The race belonged to Honey’s Sox Appeal at the top of the lane where she moved to a one-length lead, expanding on it as she lengthened her stride during the stretch run.

Honey’s Sox Appeal cruises in Lady Slipper


The first stakes race on Saturday’s card, the 10,000 Lakes, has a long and storied history as well.  Trainer Percy Scherbenske saddled a horse named Quiet I’m Thinking for Chet and Gerry Herringer in the first running, in 1991.

Rake Farms’ Bourbon County attempted to win this race for the third straight time.  He won the previous two runnings out of Bernell Rhone’s barn and made his third attempt under the hand of Robertson.

The race matched long-time rivals. Bourbon County defeated Hold For More, last year’s horse of the meet, by 1 ¾ lengths in the 10,000 Lakes last summer, his only victory of 2016. Hold for More defeated Bourbon County and Smooth Chiraz last year in the Crocrock Minnesota Sprint championship. Smooth Chiraz, on the other hand, won two of six starts last year, including the Victor S Myers.

There was a rider switch for this race involving the two entries trained by Francisco Bravo. Defending riding champion Dean Butler was on Hold for More for his sixth-place finish in the Paul Bunyan Stakes May 6. On Saturday, he was aboard Smooth Chiraz, the post-time favorite who ran last. Hold for More, was back on his game, meanwhile, as a 5-1 choice and left five rivals in his wake, finishing 2 ½ lengths in front of Bourbon County, with AP Is Loose, Robertson’s second horse, another length back.

The sloppy conditions did not worry Bravo, despite the concern of his barn assistants. “They were worried,’’ he said. “They worried about the slop and wet, but I told them it was better this way because a dry track here is deeper.’’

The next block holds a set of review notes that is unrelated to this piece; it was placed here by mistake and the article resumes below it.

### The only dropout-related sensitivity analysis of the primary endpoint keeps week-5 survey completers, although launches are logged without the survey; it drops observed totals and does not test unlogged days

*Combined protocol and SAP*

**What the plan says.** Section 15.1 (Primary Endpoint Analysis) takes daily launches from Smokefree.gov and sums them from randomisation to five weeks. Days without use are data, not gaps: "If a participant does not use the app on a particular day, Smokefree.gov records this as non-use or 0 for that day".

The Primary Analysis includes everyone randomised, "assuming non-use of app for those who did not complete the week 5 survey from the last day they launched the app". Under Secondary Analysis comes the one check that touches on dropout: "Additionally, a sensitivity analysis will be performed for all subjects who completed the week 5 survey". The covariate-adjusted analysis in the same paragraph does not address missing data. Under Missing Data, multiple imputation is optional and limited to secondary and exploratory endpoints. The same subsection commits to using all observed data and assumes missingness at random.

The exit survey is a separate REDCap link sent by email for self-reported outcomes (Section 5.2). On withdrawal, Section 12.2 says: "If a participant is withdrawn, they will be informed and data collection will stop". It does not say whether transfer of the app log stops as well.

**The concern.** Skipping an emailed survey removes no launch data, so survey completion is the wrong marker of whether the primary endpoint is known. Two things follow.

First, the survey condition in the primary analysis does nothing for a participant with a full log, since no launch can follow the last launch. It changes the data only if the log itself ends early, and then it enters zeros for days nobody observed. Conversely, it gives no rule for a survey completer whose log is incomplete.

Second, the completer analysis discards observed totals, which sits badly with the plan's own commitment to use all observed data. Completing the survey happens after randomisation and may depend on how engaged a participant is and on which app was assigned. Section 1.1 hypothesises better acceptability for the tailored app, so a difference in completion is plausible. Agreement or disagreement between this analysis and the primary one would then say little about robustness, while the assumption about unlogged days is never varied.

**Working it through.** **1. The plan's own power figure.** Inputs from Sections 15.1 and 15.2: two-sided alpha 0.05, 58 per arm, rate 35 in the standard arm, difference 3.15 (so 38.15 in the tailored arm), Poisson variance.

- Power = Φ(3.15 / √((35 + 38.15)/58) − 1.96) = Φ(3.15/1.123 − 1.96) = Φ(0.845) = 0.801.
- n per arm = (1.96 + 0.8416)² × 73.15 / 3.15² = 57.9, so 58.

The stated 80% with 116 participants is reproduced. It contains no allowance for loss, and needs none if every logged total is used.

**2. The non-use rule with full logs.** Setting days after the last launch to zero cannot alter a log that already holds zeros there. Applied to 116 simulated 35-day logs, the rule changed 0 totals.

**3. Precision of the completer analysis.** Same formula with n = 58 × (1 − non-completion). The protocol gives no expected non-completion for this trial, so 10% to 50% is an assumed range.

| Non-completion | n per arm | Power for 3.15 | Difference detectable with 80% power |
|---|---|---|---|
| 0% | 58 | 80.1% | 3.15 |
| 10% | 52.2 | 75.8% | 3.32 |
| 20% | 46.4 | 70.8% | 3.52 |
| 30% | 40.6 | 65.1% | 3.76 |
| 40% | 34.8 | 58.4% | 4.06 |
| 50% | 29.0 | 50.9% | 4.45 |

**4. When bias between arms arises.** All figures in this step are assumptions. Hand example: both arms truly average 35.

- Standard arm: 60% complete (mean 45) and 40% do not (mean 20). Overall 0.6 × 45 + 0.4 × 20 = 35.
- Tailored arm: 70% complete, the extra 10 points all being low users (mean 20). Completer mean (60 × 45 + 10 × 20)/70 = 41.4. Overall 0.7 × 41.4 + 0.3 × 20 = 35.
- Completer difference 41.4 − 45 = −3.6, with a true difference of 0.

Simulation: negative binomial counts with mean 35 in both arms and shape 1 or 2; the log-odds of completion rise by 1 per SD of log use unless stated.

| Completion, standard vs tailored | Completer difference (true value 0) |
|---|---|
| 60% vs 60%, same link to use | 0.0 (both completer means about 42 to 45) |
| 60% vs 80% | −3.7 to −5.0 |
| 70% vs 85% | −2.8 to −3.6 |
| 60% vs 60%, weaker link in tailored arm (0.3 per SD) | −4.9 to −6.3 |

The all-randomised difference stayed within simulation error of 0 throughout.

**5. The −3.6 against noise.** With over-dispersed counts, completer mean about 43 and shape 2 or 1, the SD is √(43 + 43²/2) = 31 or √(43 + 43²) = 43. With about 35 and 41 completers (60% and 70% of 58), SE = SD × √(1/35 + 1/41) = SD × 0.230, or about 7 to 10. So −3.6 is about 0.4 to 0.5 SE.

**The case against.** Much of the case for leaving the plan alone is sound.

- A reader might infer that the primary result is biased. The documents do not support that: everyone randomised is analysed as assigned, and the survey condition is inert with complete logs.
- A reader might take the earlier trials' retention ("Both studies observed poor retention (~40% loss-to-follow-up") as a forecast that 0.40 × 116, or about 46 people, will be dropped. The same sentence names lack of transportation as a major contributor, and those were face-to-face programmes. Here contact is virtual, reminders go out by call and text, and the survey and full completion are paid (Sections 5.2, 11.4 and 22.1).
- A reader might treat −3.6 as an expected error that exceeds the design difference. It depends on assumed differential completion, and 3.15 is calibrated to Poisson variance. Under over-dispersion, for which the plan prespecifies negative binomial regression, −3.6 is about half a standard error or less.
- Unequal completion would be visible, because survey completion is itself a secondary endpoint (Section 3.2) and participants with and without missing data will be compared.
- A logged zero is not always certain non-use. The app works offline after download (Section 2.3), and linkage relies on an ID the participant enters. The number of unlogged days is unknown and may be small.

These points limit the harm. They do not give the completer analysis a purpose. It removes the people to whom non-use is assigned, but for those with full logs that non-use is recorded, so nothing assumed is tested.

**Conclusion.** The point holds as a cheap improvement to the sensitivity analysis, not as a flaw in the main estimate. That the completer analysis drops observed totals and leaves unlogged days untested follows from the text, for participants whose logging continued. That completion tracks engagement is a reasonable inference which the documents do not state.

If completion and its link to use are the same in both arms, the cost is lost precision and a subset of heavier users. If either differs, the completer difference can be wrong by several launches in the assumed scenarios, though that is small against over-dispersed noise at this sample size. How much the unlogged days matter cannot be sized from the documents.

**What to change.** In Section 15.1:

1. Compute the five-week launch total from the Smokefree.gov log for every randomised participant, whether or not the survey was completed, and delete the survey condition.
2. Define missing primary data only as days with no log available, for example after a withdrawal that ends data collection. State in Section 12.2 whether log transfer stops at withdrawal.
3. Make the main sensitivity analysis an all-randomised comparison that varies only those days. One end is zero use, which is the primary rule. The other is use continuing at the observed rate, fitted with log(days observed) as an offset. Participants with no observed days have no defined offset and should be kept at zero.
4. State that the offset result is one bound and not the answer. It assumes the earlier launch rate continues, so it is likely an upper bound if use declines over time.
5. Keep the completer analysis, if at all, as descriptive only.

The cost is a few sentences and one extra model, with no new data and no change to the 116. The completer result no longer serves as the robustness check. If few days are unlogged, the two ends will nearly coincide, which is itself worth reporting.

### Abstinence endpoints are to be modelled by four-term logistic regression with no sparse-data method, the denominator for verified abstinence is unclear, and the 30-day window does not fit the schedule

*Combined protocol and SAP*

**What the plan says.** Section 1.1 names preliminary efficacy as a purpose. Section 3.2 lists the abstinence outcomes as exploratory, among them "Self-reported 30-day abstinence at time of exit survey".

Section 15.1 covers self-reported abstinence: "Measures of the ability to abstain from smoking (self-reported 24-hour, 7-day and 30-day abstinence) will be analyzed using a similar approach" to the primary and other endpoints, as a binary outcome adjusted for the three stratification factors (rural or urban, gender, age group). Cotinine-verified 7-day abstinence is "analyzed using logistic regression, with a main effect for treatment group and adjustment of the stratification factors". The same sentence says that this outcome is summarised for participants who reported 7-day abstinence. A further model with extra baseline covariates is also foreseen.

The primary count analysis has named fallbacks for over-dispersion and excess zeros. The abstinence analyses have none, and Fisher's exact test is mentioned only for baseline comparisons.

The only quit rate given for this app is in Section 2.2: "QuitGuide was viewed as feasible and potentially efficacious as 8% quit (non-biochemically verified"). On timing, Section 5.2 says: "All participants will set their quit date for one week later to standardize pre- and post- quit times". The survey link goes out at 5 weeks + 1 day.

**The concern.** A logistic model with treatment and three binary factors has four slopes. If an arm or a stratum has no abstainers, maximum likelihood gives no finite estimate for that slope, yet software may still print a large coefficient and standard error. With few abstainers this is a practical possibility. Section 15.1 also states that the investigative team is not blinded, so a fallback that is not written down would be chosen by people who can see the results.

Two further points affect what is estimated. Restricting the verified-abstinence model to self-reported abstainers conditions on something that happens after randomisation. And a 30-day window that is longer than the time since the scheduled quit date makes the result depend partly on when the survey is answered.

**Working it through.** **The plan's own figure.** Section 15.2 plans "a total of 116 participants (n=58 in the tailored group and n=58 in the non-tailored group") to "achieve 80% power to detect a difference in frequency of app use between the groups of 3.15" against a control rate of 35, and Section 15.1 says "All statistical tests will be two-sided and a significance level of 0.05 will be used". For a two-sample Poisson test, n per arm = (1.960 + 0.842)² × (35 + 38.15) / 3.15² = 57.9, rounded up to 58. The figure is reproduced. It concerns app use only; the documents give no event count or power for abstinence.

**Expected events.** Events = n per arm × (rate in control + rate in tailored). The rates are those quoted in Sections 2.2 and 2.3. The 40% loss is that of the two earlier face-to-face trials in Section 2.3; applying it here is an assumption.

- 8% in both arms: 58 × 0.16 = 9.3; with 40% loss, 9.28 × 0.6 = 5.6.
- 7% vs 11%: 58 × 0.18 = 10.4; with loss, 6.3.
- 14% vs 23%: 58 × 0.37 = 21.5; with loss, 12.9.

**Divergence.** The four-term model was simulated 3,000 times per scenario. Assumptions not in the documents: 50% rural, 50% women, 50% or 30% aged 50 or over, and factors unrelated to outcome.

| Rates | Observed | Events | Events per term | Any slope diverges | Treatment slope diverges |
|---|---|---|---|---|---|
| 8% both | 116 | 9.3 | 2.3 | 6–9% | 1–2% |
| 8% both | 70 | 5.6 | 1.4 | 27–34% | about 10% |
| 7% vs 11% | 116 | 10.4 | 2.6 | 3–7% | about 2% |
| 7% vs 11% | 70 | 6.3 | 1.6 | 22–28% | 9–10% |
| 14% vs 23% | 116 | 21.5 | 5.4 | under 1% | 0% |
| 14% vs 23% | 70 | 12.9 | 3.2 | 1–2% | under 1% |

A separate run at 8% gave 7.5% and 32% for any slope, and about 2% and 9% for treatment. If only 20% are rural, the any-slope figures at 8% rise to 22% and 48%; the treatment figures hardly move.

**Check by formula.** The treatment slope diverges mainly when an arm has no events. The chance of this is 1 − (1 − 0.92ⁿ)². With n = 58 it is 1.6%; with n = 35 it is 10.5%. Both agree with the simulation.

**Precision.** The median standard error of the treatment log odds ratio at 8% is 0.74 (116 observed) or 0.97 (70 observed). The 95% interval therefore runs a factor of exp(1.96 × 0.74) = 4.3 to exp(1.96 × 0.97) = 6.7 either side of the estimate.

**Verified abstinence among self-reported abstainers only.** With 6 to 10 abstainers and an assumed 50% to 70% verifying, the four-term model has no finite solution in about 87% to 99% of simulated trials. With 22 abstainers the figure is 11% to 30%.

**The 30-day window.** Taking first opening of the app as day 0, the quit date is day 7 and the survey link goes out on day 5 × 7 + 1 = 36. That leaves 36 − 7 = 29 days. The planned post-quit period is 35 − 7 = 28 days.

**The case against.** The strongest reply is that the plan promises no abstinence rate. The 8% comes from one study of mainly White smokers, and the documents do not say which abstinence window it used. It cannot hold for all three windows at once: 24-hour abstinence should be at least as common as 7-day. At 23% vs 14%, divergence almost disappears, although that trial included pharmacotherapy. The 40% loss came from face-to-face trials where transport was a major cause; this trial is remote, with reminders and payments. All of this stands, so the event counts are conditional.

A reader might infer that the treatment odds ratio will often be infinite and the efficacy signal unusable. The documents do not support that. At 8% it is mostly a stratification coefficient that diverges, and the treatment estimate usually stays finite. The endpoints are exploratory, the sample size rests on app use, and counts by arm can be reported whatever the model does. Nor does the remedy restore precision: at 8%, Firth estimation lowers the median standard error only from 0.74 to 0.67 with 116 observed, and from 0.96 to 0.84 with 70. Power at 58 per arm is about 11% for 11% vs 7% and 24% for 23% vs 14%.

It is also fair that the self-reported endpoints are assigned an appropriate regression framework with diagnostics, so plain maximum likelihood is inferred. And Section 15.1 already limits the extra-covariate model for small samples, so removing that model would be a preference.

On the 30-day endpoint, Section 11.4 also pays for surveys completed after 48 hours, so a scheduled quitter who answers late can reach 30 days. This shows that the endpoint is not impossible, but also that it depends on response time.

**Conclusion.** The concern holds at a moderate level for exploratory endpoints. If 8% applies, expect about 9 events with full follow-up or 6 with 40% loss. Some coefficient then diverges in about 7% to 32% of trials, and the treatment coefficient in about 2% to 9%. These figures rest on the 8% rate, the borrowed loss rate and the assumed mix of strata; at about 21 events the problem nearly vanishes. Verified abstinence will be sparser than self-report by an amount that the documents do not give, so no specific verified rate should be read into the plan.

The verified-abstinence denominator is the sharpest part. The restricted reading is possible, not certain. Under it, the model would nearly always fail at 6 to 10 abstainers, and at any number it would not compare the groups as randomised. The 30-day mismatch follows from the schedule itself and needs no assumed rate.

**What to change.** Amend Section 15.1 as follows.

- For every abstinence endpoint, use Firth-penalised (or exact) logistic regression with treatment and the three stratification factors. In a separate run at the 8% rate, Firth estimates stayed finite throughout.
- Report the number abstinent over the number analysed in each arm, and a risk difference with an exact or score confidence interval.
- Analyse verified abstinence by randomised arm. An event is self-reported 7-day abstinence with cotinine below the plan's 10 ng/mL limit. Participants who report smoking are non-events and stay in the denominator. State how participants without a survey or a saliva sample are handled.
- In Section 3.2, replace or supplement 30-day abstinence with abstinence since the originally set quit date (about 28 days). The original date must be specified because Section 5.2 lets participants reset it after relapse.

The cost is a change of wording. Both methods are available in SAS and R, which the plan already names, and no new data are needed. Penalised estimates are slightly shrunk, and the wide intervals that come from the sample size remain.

Orlando Mojica and Rockin the Bleu’s were on the lead, nose-to-nose, with Honey’s Sox Appeal in the Lady Slipper. He had different orders from Bravo in the 10,000 Lakes. “We wanted to be off the lead, not too far back,’’ said Bravo. “You get six or seven lengths back and it takes too much work to catch up.”

Mojica didn’t let that happen. Last out of the gate in the six-horse field, he settled Hold for More two to three lengths off the leaders and began moving him up outside three horses on the turn. He was a half length in front of Bourbon County at the head of the lane and 2 ½ at the wire, in a time of 1:11.19.

Mojica had responded to Bravo’s parting words in the paddock. “Don’t go to the lead. But not too far back.’’

Even on a rainy, miserable afternoon, plans executed properly can work out.

Canterbury Park First Half All-Stars

Canterbury Park

by The Oracle

We have reached the halfway point of the 2016 Canterbury Park live racing season.  It’s a better bet for the players this year with the lowest blended takeout rates in the country, and players who had previously not played Canterbury Park are taking a look this year.  Here is a look inside-the-numbers at what has transpired on the race track so far in 2016.  The following statistics are for thoroughbred races only.

The Odds: